Alpha-fetoprotein (AFP) is the most widely used biomarker for hepatocellular carcinoma (HCC) surveillance, which is criticized as neither sensitive nor specific in active hepatitis and liver cirrhosis. The aim of this study was to determine the performance of AFP as a tumor marker for HCC in entecavir-treated patients with chronic hepatitis B (CHB). This was a retrospective-prospective cohort study of 1,531 entecavir-treated patients under regular HCC surveillance with AFP and ultrasonography. The mean age was 52±12 years; 1,099 (72%) patients were male and 332 (21.7%) patients had clinical evidence of cirrhosis. At a mean follow-up of 51±13 months, 57 (2.9%) patients developed HCC of median size of 3.3cm. AFP fluctuated with alanine aminotransferase (ALT) and peaked at the time of starting entecavir, then gradually decreased afterwards. AFP started to increase 6 months before the diagnosis of HCC. The receiver operator characteristic curve (AUROC) of AFP was highest at time of HCC diagnosis (0.85, 95% confidence interval [CI]: 0.73-0.98), and remained satisfactory at 3 months (0.82, 95% CI: 0.73-0.91) and 6 months (0.79, 95% CI: 0.69-0.89) before the diagnosis. Using the conventional AFP cutoff (20 μg/l) at month 0, the sensitivity and specificity to diagnose HCC were 38.6% and 98.9% respectively. Adopting the lower cutoff value (6 μg/l) of AFP level at month 0, the sensitivity was increased to 80.7%, while the specificity was decreased to 80.4%.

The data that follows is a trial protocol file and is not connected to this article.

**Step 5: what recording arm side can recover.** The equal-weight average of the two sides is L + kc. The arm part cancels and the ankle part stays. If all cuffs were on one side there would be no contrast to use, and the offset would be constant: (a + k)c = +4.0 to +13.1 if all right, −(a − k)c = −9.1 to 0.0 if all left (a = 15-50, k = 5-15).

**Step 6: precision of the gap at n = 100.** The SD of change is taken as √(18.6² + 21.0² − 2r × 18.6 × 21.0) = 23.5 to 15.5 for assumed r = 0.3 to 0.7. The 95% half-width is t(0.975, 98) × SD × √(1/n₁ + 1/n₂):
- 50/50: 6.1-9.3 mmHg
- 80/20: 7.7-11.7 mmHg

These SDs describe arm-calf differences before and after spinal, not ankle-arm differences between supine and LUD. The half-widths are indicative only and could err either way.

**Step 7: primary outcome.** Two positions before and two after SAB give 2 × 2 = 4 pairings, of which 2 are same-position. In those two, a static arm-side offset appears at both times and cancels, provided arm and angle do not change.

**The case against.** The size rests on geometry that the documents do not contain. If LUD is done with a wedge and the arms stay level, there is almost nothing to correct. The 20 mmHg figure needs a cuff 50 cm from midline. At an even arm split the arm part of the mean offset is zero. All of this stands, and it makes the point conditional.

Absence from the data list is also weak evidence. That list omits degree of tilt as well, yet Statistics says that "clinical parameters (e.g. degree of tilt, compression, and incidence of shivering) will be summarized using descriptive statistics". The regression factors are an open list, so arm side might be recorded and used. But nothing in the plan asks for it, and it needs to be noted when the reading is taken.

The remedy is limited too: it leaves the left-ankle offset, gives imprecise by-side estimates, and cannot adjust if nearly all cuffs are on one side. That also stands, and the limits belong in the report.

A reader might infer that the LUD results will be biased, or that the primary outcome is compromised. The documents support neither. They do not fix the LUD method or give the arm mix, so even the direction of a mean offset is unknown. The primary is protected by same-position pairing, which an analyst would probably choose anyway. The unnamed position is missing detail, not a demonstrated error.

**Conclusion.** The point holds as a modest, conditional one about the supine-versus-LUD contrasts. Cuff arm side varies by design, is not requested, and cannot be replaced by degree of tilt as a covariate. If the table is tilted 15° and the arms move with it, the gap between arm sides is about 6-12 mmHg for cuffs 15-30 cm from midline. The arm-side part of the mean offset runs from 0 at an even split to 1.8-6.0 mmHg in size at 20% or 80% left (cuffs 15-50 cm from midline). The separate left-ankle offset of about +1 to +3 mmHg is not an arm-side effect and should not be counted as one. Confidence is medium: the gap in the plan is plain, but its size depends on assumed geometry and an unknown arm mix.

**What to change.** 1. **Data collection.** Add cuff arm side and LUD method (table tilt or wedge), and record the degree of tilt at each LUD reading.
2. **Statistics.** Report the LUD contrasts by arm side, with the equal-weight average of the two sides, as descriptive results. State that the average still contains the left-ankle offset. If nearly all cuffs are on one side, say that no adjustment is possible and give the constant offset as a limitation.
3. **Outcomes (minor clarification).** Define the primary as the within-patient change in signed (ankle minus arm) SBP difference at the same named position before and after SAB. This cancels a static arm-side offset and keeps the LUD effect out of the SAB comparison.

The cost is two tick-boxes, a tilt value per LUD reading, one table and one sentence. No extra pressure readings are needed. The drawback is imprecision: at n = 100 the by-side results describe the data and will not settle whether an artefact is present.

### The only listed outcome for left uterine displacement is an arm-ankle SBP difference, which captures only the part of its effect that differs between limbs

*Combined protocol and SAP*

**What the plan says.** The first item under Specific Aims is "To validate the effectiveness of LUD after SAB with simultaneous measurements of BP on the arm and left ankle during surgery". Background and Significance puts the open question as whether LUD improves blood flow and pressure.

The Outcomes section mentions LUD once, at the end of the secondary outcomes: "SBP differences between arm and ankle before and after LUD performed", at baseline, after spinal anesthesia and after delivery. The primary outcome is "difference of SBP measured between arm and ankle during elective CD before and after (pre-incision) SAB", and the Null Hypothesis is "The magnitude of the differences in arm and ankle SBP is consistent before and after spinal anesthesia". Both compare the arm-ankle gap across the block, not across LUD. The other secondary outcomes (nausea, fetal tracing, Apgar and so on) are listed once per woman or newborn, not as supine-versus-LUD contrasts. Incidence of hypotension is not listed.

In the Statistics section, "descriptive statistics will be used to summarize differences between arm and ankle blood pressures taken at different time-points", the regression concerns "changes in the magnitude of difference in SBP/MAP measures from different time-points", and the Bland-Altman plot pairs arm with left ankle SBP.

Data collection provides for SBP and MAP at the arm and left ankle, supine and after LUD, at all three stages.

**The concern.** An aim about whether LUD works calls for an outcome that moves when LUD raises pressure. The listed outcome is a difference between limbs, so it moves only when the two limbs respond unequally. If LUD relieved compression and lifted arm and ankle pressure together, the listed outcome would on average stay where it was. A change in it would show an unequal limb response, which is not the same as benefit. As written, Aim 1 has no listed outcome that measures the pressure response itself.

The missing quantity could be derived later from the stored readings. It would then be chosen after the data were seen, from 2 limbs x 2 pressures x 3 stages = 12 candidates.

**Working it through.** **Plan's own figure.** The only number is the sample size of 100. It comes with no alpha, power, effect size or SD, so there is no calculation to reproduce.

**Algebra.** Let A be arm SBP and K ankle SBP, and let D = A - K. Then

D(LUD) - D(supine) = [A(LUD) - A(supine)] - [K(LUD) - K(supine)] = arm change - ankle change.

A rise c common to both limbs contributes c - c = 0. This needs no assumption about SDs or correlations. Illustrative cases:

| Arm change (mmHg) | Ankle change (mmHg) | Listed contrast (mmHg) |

On-treatment AFP is a specific tumor marker for HCC in CHB patients receiving entecavir therapy. Adopting a lower cutoff value of AFP level at 6 μg/l would increase the sensitivity significantly for HCC detection.